José Cabezón’s brief study of long-life prayers (or zhab brtan) in Tibet (“Firm Feet and Long Lives: The Zhabs brtan Literature of Tibetan Buddhism”), which appeared in Tibetan Literature: Studies in Genre in 1996, makes the claim that “the zhabs brtan [genre] seems to have developed almost exclusively within the dGe lugs school until very recent times.” In a note, he goes on to say that he “searched, in vain, for examples of zhabs brtan in the works of Taranatha (b.1575), ‘Brug pa Pad ma dkar po (1526-1592), Jaya Pandita (b.1642) and ‘Ju Mi pham rgya mtsho (1846-1914).” Well, with the benefit of the TBRC database, we can now say that plenty of zhabs brtan prayers do appear in the writings of sMin gling gter chen ‘Gyur med rdo rje (1646-1714), an important figure in the rNying ma school.
Only a short distance from the glorious Dhamek stupa, marking the scene of Buddha’s first ever teaching, Sarnath’s Central University of Tibetan Studies provided an auspicious backdrop for the latest major conference on Tibetan Buddhist translation. The four-day event, organized jointly by the Central University and Columbia University’s American Institute of Buddhist Studies, focused on the Tengyur, the collection of ‘translated treatises’ (or shastras in Sanskrit) composed by the learned and accomplished masters of India and compiled in Tibet as the counterpart to the Kangyur, the ‘translated Word of the Buddha’. With the participation of His Holiness the Dalai Lama, Professor Samdhong Rinpoche, the Ganden Tripa and many other Tibetan lamas, as well as leading scholars and translators from around the world, this gathering marked another important milestone on the road towards the eventual goal of translating the entire Tibetan Buddhist canon into English and other languages.
I have recently been reading the new translation of Mipham Rinpoche’s byang chub sems dpa’ chen po nye ba’i sras brgyad kyi rtogs brjod nor bu’i phreng ba by Lama Yeshe Gyamtso (A Garland of Jewels, Woodstock: KTD Publications, 2008). As the (Tibetan) name suggests, the text offers accounts of the lives and careers of the eight great bodhisattvas, also known as the ‘eight close sons’, compiled from canonical sources, mainly the sūtras. Not surprisingly perhaps, Mipham devotes considerably more space to Mañjuśrī than he does to the other bodhisattvas.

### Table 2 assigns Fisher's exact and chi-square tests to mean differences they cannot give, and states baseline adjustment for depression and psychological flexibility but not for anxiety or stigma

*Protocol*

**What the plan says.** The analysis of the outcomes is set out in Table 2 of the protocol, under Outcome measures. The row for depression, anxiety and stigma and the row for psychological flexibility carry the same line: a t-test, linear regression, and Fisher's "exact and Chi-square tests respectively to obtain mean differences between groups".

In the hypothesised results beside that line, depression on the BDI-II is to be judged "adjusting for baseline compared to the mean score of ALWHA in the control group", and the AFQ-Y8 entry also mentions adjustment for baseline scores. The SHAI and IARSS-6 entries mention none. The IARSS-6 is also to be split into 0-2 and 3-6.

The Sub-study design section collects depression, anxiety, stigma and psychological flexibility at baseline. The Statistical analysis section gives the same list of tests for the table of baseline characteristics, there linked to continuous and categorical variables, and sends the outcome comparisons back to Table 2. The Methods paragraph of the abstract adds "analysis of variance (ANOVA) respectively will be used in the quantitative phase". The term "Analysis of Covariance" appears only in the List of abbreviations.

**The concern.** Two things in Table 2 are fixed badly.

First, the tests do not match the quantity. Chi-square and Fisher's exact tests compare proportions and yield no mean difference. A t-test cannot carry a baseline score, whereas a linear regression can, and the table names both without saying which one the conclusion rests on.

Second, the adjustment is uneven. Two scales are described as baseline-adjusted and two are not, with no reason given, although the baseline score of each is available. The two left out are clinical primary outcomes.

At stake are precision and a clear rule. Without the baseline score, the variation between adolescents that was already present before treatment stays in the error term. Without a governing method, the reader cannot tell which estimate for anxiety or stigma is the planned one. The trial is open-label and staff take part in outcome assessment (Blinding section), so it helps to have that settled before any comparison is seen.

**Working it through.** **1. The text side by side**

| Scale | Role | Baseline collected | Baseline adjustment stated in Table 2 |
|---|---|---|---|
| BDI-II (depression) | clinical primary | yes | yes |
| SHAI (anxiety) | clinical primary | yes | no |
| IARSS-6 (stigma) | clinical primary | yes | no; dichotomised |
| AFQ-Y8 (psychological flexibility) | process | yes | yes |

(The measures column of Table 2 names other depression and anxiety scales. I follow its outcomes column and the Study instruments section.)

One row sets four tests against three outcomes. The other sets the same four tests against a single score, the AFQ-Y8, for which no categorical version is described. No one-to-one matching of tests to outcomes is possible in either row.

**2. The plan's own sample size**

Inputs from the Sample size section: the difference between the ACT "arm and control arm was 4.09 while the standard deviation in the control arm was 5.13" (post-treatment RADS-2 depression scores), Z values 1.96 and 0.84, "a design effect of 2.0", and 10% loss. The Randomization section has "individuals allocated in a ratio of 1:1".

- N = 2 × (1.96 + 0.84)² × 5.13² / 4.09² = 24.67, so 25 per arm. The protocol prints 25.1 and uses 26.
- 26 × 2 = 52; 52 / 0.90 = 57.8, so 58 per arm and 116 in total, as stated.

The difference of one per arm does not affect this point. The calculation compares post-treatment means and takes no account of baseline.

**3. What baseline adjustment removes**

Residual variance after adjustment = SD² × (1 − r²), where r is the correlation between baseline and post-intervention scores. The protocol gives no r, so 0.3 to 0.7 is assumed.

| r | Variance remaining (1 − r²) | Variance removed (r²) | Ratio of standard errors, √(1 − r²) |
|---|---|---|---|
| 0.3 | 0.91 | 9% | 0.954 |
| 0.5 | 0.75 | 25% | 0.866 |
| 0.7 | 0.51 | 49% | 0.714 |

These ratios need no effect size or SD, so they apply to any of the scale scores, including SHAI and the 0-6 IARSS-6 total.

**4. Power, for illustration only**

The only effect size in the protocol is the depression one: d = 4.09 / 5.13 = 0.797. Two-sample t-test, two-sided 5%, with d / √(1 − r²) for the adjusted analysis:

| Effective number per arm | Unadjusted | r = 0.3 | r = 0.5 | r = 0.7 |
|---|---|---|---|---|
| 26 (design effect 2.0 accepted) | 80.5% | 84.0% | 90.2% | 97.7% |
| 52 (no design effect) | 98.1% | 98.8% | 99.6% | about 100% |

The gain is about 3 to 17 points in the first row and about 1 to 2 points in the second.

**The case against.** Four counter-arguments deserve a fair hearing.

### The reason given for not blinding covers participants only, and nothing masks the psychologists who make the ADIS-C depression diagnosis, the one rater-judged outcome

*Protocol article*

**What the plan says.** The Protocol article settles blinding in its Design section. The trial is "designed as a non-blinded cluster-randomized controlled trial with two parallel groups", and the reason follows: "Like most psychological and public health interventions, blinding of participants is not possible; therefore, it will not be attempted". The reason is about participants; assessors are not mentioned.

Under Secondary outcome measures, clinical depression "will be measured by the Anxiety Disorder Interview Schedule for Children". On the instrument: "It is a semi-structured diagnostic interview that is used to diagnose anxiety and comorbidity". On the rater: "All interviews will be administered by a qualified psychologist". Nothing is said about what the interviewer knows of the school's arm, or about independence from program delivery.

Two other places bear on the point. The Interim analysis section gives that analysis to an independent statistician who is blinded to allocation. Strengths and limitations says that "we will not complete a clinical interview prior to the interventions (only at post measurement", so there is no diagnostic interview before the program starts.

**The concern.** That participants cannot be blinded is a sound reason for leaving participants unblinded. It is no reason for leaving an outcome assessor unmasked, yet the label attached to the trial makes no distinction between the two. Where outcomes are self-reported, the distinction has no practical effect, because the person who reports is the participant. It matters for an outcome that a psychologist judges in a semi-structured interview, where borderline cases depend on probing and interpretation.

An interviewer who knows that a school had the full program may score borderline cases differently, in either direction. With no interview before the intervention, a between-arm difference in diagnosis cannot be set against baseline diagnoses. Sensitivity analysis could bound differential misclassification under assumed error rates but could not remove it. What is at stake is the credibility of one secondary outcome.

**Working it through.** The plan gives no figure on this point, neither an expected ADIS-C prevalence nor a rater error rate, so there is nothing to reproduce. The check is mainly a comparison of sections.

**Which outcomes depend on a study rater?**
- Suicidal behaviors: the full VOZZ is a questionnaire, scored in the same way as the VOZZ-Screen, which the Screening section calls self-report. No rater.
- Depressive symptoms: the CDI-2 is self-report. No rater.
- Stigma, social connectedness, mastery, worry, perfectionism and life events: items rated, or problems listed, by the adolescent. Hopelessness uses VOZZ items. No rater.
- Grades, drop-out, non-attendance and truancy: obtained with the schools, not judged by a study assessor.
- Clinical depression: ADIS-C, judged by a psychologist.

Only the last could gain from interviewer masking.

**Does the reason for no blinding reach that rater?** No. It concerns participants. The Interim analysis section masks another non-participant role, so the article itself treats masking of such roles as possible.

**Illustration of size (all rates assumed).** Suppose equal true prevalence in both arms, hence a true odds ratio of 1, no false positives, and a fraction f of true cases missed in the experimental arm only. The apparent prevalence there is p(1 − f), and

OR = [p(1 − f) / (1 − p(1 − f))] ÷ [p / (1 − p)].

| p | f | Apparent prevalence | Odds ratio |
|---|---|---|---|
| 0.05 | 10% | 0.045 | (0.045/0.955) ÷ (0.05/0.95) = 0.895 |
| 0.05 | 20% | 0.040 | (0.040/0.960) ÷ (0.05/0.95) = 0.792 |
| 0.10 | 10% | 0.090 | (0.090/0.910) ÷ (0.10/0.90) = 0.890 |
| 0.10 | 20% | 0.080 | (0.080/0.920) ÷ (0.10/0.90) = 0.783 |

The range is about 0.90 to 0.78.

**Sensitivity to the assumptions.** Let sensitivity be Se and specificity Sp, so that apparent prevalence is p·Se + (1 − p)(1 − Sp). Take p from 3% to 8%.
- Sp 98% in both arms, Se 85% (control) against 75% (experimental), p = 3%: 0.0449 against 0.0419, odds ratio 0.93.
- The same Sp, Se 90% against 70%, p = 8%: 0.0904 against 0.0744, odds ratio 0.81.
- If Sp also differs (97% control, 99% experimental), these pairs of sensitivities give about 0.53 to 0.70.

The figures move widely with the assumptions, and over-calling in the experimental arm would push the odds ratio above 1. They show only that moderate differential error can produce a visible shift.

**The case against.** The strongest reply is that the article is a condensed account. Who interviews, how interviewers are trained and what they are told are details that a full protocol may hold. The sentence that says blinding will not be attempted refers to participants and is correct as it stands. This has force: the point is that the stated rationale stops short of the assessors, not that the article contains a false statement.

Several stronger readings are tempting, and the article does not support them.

In this season of lotsawa conferences, there is a lot of reflection and discussion about how lotsawas do their thing, all of it tying in quite neatly with the purpose of this site. In the spirit of this atmosphere of introspection, here is a set of guidelines laid out by the excellent Padmakara Translation Group on their burgeoning new site:
- Start by receiving transmission and explanation of the text from a qualified teacher
- Careful, painstaking translation of the meaning, with extensive research and study where necessary
- Submission of difficult points and doubts to competent teachers with a good knowledge of the text
- Double-checking of the draft translation by at least one other translator
- Careful editing and rewriting to produce a clear, readable style
- Final text proof-read and approved by a person who knows the subject and has a good command of the final language
For five days in March, several lamas and many of the world’s leading Tibetan Buddhist translators came together at the splendid Deer Park Institute in the Himalayan foothills of Northern India for Translating the Words of the Buddha, an impeccably organized conference that was several years in the planning. The aim was to discuss the current state and future direction of Tibetan Buddhist translation, but as we arrived few of us had any idea what to expect.
Here’s one for fellow Tibeto-bibliophiles. Gene Smith of TBRC was recently asked for his pick of the ‘must have’ Tibetan dictionaries. These, I am told, were his ‘top three’: Continue reading